As more California employees return to work in person, state regulators are still working out the details on masks and physical distancing in the workplace.

A board within the California Division of Occupational Safety and Health (“Cal/OSHA”) postponed a vote scheduled for Thursday that would have updated the state’s requirements in workplaces.

The board delayed the vote so it could further loosen restrictions in line with the announcement from state health officials that on June 15 vaccinated individuals will no longer be required to wear masks or physically distance in most indoor and outdoor situations.

Although the updated regulations won’t be released until May 28, it’s clear there will be two sets of rules at the jobsite, according to employment law attorney Dan Eaton.

“You’re going to have very different rules that apply to those who are fully vaccinated and those who are not fully vaccinated,” he said.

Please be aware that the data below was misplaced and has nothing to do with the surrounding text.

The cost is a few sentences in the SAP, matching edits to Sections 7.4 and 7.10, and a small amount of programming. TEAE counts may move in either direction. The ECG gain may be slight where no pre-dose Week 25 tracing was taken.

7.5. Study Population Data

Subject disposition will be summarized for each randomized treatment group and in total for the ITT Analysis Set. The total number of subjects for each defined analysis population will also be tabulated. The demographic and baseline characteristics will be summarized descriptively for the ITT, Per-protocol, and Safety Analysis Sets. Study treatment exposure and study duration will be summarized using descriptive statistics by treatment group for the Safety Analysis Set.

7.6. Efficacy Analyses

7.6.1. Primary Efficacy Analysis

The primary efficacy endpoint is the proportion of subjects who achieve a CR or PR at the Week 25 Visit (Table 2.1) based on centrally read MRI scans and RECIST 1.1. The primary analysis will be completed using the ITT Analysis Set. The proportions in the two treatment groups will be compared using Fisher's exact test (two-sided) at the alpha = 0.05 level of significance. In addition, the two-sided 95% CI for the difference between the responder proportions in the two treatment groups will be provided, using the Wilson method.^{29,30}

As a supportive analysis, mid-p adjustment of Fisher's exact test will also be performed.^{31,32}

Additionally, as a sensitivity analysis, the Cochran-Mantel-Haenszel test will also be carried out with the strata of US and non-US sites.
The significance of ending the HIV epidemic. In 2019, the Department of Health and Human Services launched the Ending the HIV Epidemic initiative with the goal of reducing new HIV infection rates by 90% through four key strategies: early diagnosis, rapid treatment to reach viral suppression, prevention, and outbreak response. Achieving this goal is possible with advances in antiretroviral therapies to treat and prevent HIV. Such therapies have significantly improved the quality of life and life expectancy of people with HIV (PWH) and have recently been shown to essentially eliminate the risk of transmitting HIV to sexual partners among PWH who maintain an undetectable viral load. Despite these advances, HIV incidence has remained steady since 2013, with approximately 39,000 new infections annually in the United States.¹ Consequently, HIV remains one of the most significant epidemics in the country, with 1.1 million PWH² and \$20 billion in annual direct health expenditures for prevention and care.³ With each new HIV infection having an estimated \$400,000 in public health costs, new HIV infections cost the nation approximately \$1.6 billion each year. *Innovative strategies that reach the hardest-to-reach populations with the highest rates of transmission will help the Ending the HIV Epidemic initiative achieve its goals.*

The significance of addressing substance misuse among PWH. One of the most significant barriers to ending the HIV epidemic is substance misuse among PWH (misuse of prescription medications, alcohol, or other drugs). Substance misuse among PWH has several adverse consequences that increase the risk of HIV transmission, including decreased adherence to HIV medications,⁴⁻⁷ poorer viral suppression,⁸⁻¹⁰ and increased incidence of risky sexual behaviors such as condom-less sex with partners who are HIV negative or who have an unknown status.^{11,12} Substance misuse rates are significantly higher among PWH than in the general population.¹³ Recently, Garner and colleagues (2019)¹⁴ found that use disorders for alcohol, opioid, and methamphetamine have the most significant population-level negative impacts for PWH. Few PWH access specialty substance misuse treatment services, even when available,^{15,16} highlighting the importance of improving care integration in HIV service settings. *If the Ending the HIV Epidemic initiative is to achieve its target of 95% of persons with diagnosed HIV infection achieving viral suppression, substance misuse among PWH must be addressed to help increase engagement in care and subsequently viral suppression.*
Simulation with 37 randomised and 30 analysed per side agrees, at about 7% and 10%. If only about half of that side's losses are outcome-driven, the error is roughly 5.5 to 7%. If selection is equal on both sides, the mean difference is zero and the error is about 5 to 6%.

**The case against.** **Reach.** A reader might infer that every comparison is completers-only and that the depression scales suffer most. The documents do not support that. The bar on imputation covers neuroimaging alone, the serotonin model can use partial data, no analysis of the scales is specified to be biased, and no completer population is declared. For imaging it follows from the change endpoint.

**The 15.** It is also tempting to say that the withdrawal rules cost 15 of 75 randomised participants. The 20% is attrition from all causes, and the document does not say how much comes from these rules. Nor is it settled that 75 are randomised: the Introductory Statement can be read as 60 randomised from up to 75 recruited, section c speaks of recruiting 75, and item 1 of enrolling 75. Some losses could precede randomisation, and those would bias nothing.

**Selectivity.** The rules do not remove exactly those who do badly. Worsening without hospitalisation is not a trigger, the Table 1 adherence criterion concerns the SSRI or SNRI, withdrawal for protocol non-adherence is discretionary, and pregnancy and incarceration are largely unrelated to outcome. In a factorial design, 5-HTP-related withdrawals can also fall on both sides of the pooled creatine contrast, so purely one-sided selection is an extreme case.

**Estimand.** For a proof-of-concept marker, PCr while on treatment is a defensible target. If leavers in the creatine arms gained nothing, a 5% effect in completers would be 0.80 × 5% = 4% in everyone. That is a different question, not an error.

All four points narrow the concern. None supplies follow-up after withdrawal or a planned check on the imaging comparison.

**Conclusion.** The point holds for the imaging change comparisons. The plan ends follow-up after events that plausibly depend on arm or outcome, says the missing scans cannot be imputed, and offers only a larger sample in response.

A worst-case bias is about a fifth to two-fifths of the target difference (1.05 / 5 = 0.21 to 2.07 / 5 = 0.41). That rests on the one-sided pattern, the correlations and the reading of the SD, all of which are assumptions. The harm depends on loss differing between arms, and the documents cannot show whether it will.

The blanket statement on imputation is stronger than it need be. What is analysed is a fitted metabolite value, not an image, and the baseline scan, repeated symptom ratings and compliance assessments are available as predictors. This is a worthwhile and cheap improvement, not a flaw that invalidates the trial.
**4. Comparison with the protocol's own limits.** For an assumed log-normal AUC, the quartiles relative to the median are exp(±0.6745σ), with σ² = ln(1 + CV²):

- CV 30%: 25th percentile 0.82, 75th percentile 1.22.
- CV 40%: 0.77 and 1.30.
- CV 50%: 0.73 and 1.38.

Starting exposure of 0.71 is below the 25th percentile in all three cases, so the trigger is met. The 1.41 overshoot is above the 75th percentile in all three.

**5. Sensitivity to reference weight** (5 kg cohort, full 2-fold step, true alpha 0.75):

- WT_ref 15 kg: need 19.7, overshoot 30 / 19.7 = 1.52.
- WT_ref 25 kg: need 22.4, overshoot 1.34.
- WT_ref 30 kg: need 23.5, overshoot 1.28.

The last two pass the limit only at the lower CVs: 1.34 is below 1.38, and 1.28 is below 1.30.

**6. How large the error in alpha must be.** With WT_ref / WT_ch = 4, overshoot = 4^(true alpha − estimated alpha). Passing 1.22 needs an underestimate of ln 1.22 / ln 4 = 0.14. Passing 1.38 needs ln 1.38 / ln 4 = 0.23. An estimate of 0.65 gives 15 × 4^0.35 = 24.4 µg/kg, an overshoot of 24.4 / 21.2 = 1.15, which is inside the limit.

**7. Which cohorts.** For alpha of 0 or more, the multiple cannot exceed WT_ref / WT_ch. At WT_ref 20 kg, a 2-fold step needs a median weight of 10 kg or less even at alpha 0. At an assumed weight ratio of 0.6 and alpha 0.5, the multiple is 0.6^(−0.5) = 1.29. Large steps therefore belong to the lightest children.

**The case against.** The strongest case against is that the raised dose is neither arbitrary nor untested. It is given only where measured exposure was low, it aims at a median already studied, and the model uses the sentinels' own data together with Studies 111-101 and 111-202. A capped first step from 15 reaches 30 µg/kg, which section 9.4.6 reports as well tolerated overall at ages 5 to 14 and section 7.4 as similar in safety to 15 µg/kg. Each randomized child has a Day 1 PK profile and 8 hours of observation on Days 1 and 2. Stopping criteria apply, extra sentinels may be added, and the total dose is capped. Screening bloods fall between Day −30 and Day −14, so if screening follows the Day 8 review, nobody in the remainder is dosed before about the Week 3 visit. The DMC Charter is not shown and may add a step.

Based on the previous draft proposal, vaccinated workers will be allowed to go maskless in many situations, but they will have to show proof. The shelved proposal included a requirement that employees show documentation that they are at least 14 days past their second dose.

Businesses would have to provide high-quality masks to all unvaccinated workers and encourage their use, although the masks would be voluntary. Employers would also be required to test those unvaccinated workers for COVID at least weekly, or else the business would be subject to physical distancing requirements.

Regardless of the rules the board ultimately adopts, businesses can choose to continue requiring employees and customers to wear masks. They also can’t stop employees from wearing them.

Workplaces that break Cal/OSHA’s rules are subject to fines.

Eaton says once you’re back in the workplace, expect a new kind of etiquette. If you see an employee wearing a mask, don’t ask them why.

“That starts to get into an inquiry as to whether somebody has a disability that makes vaccination unwarranted or a religious objection,” Eaton said. “Those are the kinds of conversations that are intrusive and that you really cannot have in the workplace.”

Eaton said if those questions become “severe or pervasive,” that could amount to harassment, which could get you or the business sued.

Cal/OSHA is expected to vote on the revised regulations June 3rd. Once adopted, the new standards would last until December.